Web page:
As DNA databases continue to grow at an exponential rate, the need for more efficient solutions to basic problems in computational biology grows ever more pressing.
These problems range from the principal questions driving evolutionary science:
How can we accurately infer the history of genes, individuals and species? How
can we separate the signal from the noise in our data? How can we visualise that
signal? - to the purely practical: How can we efficiently store all this data? With
these goals in mind, this thesis mounts a computational combination attack on a
variety of topics in bioinformatics and phylogenetics:
A program is designed and implemented for solving the Maximum Parsimony
problem - in essence, finding phylogenetic trees having the fewest mutations.
This program generally outperforms existing highly optimised programs when
using a single CPU, and unlike these earlier programs, offers highly efficient
parallelisation across multiple CPUs for further speedup.;
A program is designed and implemented for compressing databases of DNA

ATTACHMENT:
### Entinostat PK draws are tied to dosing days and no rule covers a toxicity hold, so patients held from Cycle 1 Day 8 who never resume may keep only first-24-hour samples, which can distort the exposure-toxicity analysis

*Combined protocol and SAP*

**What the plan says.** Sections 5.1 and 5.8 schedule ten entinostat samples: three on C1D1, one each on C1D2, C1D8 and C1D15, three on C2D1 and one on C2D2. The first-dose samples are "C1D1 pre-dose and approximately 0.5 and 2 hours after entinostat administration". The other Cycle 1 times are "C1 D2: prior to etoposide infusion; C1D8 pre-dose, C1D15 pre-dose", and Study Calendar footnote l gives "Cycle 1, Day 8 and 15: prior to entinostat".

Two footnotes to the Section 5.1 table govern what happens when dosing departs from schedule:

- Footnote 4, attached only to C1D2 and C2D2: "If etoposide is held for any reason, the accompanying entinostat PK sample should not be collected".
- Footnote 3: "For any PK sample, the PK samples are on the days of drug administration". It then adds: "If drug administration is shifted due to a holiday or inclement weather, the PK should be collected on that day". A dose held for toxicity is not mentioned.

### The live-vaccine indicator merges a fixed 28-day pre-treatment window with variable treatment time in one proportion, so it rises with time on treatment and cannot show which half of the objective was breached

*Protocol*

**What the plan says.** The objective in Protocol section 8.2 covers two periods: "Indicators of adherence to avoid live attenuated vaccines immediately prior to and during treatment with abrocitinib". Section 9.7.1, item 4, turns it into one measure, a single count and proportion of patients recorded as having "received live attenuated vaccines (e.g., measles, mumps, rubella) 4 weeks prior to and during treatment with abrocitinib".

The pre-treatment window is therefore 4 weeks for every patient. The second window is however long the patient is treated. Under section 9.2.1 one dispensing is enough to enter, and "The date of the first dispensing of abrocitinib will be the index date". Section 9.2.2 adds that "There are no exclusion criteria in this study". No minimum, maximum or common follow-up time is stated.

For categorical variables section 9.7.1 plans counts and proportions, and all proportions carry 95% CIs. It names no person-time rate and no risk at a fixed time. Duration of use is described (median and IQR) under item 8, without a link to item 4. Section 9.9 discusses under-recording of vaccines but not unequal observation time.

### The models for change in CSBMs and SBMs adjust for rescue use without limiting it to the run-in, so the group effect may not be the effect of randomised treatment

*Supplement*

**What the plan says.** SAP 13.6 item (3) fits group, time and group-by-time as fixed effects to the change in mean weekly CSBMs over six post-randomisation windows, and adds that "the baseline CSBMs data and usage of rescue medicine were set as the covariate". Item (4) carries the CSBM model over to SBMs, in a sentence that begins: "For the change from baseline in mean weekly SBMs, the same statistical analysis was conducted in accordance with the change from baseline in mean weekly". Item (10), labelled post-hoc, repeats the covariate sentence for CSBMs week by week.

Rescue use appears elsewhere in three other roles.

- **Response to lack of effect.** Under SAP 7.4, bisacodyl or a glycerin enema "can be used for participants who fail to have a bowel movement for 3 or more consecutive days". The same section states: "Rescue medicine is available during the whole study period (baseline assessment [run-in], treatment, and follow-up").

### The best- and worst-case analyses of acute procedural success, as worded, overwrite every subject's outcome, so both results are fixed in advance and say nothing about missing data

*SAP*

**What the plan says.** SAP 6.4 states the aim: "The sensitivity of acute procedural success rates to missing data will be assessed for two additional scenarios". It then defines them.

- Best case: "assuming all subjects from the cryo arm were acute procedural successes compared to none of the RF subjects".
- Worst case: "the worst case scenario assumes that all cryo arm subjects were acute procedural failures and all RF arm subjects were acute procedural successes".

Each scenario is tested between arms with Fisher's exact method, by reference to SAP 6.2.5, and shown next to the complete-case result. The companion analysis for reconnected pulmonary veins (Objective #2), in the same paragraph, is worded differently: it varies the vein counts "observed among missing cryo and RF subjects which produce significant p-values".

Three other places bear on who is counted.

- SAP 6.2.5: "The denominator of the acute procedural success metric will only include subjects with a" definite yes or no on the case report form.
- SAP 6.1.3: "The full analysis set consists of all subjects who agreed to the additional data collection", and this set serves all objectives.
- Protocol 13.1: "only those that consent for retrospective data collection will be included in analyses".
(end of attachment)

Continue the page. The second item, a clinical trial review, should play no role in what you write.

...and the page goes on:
sequences. This program outperforms general-purpose compression by taking
advantage of the special "treelike" structure of DNA databases, using a novel
data structure, the "leaky move-to-front hashtable", to achieve speed gains.;
A data visualisation technique is introduced that concisely summarises the
"treelikeness" of phylogenetic datasets on a ternary plot. Each dataset is represented by a single point, allowing multiple datasets, or multiple treatments
of a dataset, to be displayed on a single diagram.;
We demonstrate problems with a standard phylogenetic analysis methodology
in which a single tree is assumed a priori. We argue for a shift towards network
methods that can in principle reject the hypothesis of a single tree.;
Motivated by a phylogenetic problem, a fast new algorithm is developed for finding the mode(s) of a multinomial distribution, and an exact analysis of its
complexity is given.